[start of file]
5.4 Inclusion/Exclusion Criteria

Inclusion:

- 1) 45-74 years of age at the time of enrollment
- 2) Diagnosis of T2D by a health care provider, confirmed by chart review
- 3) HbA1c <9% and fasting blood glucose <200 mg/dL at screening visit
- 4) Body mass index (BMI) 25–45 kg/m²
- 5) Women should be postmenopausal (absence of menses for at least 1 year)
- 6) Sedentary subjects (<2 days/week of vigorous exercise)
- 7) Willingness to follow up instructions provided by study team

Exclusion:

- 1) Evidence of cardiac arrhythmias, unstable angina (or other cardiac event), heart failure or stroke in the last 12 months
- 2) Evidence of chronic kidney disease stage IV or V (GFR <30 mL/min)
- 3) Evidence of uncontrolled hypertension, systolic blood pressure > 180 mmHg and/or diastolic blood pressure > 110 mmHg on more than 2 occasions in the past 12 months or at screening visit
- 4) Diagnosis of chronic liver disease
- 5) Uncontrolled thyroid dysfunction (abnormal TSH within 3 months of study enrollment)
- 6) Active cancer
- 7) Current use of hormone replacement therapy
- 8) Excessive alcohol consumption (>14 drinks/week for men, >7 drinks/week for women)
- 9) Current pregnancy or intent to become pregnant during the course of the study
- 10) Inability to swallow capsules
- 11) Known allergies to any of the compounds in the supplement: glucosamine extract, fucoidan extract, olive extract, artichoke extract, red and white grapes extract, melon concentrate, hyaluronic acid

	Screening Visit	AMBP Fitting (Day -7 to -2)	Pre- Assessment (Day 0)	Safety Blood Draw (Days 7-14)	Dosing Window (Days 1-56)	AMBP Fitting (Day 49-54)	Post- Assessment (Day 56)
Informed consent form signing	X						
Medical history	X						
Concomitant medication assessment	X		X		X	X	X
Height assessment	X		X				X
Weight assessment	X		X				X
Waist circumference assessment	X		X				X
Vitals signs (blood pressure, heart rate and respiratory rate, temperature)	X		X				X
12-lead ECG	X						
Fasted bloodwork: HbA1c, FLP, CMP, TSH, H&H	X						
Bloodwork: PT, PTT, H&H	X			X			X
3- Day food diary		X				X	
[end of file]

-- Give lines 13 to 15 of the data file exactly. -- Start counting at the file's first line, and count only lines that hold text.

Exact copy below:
- 3) Evidence of uncontrolled hypertension, systolic blood pressure > 180 mmHg and/or diastolic blood pressure > 110 mmHg on more than 2 occasions in the past 12 months or at screening visit
- 4) Diagnosis of chronic liver disease
- 5) Uncontrolled thyroid dysfunction (abnormal TSH within 3 months of study enrollment)